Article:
Ah parenting. It has its moments of joy and exasperation.  Now what about a parent whose child has a chronic condition of some sort.  We are pretty compassionate toward people with a child who has a disability, I suspect.  That must be hard. But what about children with behavioral disabilities or mental illness.  There is a disorder called oppositional defiant disorder. 
Mayo clinic website says: “It may be difficult at times to recognize the difference between a strong-willed or emotional child and one with oppositional defiant disorder. It's normal to exhibit oppositional behavior at certain stages of a child's development. But there is a range between the usual independence-seeking behavior of children and that of oppositional defiant disorder.
Signs of ODD generally begin before a child is 8 years old. Sometimes ODD may develop later, but almost always before the early teen years. When ODD behavior develops, the signs tend to begin gradually and then worsen over months or years.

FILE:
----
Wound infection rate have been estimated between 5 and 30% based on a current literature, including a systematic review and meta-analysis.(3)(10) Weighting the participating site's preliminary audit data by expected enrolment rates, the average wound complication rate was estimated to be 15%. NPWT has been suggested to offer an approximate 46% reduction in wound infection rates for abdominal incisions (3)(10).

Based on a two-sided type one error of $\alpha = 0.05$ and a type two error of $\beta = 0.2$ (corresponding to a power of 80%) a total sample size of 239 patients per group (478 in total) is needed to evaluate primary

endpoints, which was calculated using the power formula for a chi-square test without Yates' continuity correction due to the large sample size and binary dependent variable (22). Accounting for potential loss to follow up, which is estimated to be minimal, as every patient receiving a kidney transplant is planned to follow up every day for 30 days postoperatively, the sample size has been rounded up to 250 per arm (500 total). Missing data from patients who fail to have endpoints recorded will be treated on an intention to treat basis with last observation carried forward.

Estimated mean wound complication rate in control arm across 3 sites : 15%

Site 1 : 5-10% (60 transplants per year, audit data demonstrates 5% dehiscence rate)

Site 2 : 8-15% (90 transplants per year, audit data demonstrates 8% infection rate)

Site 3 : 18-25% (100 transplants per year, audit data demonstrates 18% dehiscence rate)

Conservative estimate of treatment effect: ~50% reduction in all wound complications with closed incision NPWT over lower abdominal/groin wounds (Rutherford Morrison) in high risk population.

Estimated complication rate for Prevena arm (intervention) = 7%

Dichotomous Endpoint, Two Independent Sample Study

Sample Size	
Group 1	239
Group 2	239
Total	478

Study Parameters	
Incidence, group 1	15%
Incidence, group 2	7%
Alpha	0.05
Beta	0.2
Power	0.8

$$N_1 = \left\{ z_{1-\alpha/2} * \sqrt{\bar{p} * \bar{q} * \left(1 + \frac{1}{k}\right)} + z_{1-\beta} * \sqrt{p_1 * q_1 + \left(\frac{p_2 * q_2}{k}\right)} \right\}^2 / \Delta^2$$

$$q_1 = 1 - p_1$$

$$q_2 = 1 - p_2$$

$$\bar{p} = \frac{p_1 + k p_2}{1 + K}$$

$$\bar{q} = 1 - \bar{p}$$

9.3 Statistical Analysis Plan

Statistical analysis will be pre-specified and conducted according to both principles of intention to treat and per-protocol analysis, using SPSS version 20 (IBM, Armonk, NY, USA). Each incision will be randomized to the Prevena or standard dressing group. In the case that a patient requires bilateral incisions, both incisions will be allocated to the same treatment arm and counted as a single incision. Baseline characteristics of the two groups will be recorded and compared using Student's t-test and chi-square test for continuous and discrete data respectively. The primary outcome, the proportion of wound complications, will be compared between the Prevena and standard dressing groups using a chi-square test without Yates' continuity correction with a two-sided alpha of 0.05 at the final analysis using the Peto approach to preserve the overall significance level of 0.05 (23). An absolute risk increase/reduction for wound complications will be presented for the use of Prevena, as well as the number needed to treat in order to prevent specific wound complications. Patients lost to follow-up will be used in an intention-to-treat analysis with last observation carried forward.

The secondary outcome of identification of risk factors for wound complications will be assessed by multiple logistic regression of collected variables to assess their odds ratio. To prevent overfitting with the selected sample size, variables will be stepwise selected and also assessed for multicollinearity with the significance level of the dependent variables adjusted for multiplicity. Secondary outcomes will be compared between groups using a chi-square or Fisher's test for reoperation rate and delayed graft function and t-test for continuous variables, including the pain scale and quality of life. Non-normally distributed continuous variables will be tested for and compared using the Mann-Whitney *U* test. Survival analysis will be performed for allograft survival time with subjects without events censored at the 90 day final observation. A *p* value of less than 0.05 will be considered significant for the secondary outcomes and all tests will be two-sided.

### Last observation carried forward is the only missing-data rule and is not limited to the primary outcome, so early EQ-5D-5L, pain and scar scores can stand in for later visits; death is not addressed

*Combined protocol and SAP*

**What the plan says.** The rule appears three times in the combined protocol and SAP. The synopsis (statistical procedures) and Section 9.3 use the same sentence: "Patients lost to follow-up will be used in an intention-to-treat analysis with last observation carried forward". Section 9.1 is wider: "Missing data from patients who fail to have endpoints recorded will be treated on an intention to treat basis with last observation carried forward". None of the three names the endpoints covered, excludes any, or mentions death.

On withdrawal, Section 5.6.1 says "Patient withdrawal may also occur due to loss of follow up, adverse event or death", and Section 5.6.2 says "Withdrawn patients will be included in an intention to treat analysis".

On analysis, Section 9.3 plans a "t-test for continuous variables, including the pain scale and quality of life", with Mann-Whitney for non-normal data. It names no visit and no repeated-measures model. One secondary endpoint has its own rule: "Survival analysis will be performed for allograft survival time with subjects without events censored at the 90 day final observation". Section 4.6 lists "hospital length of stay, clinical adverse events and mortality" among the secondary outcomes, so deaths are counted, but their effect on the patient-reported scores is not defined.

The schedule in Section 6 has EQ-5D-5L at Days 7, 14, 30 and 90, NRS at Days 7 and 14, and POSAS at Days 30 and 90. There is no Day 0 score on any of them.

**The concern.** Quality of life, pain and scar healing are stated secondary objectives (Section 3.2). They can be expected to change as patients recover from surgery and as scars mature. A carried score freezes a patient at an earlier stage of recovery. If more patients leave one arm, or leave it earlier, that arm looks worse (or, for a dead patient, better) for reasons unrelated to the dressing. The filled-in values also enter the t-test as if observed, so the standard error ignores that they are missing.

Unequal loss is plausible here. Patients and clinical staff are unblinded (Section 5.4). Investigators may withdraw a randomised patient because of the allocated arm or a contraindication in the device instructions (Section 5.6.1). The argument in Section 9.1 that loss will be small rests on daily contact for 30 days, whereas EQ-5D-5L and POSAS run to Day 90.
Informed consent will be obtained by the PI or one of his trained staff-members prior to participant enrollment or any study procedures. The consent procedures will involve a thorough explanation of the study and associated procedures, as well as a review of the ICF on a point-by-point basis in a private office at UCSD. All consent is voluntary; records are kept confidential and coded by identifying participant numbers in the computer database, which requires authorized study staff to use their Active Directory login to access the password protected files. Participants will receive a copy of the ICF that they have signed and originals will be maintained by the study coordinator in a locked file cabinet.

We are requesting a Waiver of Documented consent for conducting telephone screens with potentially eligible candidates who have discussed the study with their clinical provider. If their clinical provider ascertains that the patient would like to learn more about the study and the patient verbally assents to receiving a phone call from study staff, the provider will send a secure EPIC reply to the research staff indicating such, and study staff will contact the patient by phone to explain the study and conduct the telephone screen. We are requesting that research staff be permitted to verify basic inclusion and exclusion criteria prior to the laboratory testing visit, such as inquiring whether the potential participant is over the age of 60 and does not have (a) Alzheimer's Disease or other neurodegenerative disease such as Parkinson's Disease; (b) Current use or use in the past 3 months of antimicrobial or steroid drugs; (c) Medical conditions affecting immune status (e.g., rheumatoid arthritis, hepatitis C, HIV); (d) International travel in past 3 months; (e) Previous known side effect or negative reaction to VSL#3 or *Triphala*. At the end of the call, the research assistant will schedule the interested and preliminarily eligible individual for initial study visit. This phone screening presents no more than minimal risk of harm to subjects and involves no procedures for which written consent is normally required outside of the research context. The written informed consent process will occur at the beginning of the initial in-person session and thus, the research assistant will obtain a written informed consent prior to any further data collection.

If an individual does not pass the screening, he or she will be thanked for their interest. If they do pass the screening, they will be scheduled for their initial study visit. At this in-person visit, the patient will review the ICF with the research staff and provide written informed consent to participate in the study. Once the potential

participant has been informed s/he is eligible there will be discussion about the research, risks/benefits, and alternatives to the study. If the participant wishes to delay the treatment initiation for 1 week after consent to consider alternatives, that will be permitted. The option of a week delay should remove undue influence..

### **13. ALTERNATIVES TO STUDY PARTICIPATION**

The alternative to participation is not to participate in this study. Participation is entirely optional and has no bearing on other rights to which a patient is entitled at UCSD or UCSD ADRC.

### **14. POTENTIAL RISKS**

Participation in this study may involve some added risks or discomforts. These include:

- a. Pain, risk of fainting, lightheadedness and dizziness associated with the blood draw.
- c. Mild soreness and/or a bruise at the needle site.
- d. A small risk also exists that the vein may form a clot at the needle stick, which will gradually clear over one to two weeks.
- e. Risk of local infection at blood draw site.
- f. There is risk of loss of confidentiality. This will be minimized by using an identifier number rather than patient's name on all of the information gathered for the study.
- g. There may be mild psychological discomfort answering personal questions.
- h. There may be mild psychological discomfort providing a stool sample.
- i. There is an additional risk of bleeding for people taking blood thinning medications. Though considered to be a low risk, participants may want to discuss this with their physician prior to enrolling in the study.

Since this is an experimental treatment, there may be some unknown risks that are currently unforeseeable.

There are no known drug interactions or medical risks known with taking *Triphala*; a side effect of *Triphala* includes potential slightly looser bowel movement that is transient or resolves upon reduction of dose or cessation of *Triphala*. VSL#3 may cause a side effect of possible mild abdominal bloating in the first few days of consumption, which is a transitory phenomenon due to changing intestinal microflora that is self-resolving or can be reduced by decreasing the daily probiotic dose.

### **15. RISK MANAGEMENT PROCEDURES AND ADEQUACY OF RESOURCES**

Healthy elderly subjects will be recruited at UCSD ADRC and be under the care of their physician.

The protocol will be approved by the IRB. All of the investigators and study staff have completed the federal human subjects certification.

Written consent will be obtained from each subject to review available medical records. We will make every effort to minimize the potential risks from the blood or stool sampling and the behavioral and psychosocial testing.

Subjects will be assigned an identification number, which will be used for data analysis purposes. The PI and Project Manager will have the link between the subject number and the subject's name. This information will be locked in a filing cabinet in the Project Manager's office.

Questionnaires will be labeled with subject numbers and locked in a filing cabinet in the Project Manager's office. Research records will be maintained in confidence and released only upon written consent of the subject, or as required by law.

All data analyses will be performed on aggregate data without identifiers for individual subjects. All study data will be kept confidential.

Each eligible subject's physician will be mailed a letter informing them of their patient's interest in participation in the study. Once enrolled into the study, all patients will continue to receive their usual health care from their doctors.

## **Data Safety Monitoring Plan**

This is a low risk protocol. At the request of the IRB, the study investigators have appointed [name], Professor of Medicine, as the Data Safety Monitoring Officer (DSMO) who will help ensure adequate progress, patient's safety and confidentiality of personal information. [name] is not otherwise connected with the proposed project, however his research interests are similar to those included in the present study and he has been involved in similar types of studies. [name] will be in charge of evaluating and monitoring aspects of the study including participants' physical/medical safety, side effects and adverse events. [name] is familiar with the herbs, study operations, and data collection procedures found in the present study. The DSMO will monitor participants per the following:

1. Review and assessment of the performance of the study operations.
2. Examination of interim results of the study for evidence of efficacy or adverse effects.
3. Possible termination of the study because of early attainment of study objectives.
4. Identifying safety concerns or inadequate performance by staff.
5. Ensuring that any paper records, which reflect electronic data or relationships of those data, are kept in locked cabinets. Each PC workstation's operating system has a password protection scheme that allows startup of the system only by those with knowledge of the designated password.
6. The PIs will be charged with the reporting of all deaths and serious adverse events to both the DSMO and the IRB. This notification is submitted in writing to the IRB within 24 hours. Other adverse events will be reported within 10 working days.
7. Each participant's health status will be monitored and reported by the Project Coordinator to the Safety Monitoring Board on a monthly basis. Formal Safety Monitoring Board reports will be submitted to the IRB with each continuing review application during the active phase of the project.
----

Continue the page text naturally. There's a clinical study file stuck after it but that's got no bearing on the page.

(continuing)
Your child may be displaying signs of ODD instead of normal moodiness if the behaviors:
·         Are persistent
·         Have lasted at least six months
·         Are clearly disruptive to the family and home or school environment
The following are behaviors associated with ODD:
·         Negativity
·         Defiance
·         Disobedience
·         Hostility directed toward authority figures
These behaviors might cause your child to regularly and consistently:
·         Have temper tantrums
·         Be argumentative with adults
·         Refuse to comply with adult requests or rules
·         Annoy other people deliberately
·         Blames others for mistakes or misbehavior
·         Acts touchy and is easily annoyed
·         Feel anger and resentment
·         Be spiteful or vindictive
·         Act aggressively toward peers
·         Have difficulty maintaining friendships
·         Have academic problems
·         Feel a lack of self-esteem
ODD.  That’s odd. Its also tragically disruptive behavior.  My cousin’s son was diagnosed with it.  They’ve been treating him for years. There’s been improvement, but it has made socialization, schooling, and work very difficult for him. The nature vs. nurture argument tends to look at the parents with judgment.  No discipline there.  But what if there are people, children, who suffer from an illness that causes bad behavior?   
My grandma Morse used to babysit kids.  She had one little girl she affectionately called the demon child.  This little girl was a sharknado inside a hurricane. She was mean and threw a tantrum every day.  She was caught stealing and ended up in jail by the time she was a teen.